Instead, after much internal debate, WDI did decide to at least publicly acknowledge for the first time that they are indeed developing new Star Wars concepts – but absolutely refused to elaborate beyond that.
Under the code name “Project Orange Harvest,” and with the tagline “Speculation Beyond Imagination,” Imagineers put together a story (that’s what they do best) that large wooden crates had just arrived from somewhere outside of Earth, soon to be opened at the real Imagineering headquarters – leaving Expo attendees only to wonder what was inside.
Though the crates did not explicitly say “Star Wars” on them, it was all too obvious that Imagineering was telling fans they are working on exactly that and not to worry. R2-D2 was even there to meet and greet with fans, also refusing to reveal any plans. Not a single hologram was projected.
Imagineer Jason Surrell was particularly elusive when I prodded him for answers about the crates, as seen in the video interview below.
Video: Imagineer Jason Surrell does anything but talk about Star Wars at the 2013 D23 Expo
After the camera stopped rolling, Surrell did explain to me that the code name “Project Orange Harvest” and its tagline are variations of what was used to keep “Return of the Jedi” a secret, then under the code name “Blue Harvest.” Sadly, he didn’t have anything else to share just yet.
Disney is absolutely, without a doubt working on new Star Wars attractions for its theme parks. But the where, when, and what are secrets as tightly guarded as the Death Star plans and I’m no Rebel spy.
(See more of the Star Wars display here.)
Another project that Disney fans are impatiently awaiting details for is Avatar, announced nearly two years ago to eventually be added to Disney’s Animal Kingdom. The announcement came just a couple weeks after the 2011 D23 Expo and now in 2013, Imagineering still had little to add to that conversation.
They did want fans to know that the Avatar project for Walt Disney World is definitely not dead. An office of sorts was set up in the pavilion to show off artifacts, photographs, and notes Imagineers had obtained from a “research trip” to the fictional land of Pandora.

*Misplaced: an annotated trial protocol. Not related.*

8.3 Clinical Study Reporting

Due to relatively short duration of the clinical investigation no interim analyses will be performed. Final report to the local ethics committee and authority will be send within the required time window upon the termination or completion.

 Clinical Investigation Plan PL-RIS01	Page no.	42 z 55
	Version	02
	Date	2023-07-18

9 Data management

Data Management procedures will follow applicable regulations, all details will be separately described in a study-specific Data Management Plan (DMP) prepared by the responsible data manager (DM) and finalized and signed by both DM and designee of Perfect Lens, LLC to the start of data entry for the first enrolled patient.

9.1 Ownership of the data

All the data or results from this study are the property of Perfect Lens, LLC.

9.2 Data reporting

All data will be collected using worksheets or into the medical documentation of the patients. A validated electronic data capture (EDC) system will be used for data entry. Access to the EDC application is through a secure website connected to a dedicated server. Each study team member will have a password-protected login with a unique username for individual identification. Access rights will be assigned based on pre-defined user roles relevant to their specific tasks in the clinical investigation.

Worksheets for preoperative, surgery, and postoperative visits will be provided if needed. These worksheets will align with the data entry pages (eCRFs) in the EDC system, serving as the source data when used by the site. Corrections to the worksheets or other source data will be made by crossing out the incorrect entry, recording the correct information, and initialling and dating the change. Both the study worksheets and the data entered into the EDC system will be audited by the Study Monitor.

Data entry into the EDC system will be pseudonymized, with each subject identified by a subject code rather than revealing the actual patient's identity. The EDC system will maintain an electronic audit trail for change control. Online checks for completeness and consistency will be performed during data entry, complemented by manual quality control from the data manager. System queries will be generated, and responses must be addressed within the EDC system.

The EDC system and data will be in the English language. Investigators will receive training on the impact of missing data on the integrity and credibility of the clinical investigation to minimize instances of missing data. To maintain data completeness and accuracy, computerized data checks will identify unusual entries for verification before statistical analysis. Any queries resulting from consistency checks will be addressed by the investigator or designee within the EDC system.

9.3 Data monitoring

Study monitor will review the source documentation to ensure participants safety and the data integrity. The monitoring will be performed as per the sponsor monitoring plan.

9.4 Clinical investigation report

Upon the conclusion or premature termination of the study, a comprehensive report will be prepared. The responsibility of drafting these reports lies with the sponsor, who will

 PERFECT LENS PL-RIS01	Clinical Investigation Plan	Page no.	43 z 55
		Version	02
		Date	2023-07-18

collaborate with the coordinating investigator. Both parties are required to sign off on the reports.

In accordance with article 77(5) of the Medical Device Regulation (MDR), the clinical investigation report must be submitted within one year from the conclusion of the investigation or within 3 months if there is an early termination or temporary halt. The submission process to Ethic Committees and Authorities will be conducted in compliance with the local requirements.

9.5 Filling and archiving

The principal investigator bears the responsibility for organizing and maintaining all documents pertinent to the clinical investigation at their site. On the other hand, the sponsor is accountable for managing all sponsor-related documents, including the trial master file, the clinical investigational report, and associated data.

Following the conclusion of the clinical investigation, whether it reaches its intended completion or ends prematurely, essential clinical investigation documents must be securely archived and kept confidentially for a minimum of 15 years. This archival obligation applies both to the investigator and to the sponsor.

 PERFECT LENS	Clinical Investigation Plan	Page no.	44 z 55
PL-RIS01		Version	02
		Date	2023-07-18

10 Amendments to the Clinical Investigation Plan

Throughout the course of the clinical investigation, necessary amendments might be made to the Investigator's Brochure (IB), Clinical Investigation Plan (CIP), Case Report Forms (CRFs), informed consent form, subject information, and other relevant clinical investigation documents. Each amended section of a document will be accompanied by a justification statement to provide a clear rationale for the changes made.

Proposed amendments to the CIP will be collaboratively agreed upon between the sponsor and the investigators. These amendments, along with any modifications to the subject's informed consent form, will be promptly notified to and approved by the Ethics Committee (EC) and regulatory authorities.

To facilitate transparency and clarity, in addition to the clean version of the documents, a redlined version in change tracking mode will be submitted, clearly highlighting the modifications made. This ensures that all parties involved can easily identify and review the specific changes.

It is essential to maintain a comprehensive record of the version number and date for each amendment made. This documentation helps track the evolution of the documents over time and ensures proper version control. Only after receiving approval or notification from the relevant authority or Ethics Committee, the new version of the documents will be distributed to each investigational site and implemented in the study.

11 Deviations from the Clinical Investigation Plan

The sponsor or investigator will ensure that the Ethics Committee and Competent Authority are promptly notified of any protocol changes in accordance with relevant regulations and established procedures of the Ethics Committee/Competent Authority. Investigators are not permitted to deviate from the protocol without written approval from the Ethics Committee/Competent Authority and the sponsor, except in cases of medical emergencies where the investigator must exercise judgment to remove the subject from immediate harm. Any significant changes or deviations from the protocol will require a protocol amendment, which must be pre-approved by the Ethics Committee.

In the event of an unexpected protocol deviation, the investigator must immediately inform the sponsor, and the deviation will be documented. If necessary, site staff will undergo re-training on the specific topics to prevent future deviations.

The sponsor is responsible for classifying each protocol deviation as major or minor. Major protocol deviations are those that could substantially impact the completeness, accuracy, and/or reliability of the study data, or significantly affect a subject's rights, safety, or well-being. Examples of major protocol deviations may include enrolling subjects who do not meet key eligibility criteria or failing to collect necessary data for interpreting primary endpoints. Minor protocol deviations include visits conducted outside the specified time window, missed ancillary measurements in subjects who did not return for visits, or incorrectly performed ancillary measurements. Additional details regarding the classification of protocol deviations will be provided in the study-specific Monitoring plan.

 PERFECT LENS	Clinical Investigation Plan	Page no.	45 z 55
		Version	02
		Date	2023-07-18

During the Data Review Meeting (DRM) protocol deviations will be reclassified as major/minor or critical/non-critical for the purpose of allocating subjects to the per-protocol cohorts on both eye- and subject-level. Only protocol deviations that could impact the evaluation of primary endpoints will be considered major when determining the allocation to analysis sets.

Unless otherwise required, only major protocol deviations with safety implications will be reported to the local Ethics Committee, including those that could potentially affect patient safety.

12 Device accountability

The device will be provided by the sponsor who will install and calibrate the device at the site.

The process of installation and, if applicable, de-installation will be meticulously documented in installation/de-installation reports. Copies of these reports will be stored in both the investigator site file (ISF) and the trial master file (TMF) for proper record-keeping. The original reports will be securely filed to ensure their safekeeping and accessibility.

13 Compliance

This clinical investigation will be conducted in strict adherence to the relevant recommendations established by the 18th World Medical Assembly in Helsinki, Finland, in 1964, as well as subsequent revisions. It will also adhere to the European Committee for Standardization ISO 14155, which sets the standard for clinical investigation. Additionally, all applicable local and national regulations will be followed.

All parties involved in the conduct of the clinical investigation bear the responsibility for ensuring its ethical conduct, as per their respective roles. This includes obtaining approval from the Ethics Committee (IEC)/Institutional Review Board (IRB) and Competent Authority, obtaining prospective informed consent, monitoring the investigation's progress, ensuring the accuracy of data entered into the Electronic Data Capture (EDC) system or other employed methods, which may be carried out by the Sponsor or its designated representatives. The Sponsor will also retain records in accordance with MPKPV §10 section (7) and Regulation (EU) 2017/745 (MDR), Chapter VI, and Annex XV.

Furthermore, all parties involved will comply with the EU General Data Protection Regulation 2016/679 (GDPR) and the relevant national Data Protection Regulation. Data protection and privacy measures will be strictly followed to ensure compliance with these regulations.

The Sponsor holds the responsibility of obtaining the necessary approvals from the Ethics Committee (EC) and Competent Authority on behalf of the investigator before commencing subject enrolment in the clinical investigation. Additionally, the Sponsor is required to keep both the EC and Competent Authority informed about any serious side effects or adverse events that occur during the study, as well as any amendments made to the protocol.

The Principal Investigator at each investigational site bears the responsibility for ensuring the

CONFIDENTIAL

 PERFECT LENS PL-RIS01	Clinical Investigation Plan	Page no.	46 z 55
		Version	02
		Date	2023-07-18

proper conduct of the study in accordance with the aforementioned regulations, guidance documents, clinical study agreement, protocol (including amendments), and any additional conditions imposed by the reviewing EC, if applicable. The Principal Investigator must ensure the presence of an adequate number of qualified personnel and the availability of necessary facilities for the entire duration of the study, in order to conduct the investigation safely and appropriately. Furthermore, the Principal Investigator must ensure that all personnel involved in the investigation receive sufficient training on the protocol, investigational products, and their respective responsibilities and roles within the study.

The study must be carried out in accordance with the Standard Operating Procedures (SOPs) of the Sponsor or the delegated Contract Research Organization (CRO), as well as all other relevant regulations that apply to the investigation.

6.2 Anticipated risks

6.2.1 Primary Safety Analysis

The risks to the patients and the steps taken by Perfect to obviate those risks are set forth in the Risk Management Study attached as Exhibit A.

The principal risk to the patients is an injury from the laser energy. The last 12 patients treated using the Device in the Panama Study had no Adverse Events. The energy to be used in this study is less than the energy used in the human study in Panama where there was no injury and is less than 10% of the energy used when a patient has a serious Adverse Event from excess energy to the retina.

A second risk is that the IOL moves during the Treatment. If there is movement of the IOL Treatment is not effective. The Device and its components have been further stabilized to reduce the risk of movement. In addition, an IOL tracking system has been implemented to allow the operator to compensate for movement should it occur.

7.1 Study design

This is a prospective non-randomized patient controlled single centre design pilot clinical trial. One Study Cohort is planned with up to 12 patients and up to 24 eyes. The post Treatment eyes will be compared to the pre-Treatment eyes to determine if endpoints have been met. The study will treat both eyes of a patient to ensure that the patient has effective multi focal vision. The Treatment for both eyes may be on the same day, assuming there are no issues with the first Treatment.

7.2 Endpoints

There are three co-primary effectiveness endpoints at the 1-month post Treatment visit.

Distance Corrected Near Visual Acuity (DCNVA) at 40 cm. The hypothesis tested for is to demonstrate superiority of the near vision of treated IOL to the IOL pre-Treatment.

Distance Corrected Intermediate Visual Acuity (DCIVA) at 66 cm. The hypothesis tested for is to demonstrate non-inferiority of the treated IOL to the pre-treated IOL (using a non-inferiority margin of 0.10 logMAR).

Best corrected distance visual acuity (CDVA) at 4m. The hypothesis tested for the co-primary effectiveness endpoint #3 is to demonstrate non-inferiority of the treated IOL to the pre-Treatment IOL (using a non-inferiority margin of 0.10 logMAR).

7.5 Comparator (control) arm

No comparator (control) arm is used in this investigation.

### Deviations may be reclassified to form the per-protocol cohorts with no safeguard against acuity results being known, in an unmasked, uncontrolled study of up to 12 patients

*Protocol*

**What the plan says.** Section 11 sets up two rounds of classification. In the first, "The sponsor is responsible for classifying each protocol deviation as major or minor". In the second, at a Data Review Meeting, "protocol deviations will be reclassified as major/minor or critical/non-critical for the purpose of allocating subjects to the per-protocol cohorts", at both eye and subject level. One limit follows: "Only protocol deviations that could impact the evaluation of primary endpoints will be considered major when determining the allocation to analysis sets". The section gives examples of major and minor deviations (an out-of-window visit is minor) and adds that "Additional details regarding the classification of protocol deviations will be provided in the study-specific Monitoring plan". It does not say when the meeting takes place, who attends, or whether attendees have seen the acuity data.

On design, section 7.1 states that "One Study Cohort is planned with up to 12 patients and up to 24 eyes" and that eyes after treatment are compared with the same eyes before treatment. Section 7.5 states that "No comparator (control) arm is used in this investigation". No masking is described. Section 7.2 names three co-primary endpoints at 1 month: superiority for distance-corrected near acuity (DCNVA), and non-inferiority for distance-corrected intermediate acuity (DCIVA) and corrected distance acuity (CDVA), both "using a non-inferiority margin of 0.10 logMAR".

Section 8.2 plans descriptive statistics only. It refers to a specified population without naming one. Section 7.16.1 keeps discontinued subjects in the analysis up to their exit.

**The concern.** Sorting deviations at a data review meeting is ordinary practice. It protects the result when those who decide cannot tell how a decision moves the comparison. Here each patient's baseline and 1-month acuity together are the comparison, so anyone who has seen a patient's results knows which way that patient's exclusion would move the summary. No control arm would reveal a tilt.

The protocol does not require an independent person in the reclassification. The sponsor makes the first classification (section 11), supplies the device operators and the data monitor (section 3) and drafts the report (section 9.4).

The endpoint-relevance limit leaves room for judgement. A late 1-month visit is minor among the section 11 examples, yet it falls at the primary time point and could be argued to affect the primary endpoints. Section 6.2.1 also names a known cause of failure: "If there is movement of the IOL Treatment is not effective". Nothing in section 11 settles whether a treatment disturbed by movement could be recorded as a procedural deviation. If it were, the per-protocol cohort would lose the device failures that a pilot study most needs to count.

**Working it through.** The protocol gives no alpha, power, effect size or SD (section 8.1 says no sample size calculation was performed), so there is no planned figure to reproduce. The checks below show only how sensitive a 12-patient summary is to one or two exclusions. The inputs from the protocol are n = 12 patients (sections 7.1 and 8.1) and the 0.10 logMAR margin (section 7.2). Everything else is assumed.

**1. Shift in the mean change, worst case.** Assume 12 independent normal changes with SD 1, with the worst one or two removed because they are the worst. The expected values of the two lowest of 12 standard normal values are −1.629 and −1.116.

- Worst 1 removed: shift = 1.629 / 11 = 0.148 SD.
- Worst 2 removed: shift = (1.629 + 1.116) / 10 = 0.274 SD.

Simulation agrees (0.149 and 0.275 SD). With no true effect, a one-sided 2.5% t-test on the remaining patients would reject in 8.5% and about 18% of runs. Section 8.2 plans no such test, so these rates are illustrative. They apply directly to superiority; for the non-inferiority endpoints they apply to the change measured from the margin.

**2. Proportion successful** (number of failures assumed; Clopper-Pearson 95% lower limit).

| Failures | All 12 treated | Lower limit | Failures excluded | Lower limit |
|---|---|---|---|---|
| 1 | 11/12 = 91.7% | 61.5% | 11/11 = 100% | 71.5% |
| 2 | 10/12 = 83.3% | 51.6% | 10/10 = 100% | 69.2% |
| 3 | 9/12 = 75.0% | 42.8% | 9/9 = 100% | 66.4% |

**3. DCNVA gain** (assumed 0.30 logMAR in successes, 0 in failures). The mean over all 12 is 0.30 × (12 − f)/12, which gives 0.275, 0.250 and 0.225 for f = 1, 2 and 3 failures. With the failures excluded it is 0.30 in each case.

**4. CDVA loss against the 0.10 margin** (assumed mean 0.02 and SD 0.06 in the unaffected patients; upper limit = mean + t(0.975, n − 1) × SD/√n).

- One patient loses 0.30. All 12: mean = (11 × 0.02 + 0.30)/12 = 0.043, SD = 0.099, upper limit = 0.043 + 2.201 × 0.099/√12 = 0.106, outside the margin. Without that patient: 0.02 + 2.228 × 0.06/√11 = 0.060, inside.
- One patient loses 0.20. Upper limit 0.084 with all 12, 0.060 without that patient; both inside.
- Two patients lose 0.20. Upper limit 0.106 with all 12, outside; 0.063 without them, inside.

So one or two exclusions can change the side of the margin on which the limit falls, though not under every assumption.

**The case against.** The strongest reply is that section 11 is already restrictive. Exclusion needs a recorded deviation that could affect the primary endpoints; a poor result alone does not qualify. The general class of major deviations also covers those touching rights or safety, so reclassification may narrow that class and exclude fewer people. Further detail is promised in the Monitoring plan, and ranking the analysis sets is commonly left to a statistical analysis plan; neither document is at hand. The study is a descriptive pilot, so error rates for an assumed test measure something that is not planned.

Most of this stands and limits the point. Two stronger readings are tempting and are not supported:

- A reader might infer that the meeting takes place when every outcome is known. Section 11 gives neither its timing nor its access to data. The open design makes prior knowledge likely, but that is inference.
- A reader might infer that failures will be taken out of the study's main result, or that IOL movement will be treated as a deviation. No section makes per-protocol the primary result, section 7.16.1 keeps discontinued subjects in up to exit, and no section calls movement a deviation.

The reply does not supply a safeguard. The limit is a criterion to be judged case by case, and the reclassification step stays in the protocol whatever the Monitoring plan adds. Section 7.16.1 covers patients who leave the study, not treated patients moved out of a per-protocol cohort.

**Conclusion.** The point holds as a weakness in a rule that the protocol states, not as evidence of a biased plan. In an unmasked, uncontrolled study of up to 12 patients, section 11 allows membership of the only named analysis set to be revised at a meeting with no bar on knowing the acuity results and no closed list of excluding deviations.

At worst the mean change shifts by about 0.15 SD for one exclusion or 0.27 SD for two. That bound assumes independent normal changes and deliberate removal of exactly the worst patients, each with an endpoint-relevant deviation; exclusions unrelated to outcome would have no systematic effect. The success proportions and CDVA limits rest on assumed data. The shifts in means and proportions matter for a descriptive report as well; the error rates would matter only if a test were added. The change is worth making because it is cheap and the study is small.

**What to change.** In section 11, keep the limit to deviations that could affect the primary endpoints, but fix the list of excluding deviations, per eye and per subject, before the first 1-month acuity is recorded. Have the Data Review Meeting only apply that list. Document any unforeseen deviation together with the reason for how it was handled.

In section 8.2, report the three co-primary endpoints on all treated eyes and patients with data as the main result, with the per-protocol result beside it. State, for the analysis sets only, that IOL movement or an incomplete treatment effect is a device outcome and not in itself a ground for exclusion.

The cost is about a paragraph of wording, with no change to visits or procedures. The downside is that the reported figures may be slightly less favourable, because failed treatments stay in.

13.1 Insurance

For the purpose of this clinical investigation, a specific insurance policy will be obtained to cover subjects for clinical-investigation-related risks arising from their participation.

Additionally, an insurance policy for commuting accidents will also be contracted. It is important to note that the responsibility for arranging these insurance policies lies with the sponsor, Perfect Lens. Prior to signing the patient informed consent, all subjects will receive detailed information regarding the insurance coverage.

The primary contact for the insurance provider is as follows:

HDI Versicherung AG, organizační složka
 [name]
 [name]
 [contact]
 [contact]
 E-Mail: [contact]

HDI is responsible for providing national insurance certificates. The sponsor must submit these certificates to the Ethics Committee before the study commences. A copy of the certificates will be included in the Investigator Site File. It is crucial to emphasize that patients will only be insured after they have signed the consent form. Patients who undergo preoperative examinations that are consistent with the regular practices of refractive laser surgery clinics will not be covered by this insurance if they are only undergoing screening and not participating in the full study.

They stuck with that story for the duration of the D23 Expo, including during my interview with Imagineer Brandon Kleyla below.
Video: Imagineer Brandon Kleyla reveals nothing about Avatar at Walt Disney World
What could be coming to Avatar Land? Glowing plants, floating rocks, and quite a variety of other foliage and creatures, as seen in the diagram below.
Famed Imagineer Joe Rohde even stopped by the booth at one point, spotted by our friends at DisneyLifestylers.com marveling at all the curiosities seen within, as if he’d never seen any of them before.
(Photo by DisneyLifestylers.com)
Again, the intent was to offer something new… without being able to actually offer anything new at all. As it turns out, many Expo attendees who talked to the Imagineers at the Avatar exhibit left feeling more excited about the much-maligned project as a result of the Imagineers’ own passions for it. The exhibit served its purpose.
Even without knowing the what and when, it’s obvious that it will be built to Disney’s highest standards – whatever it is.
(Take a closer look at the Avatar exhibit here.)
Sandwiched in the middle of the two big-name exhibits mentioned above was a scale model for Disney Springs, the recently launched improvement project for Walt Disney World’s Downtown Disney.
As expected, nothing new was revealed about Disney Springs. But the model offered an overview of how all the new waterways, bridges, and paths will tie it all together, even if “it” isn’t known yet. Disney is still sorting out the details as to what new restaurants and shops will be included.
Imagineering Art Library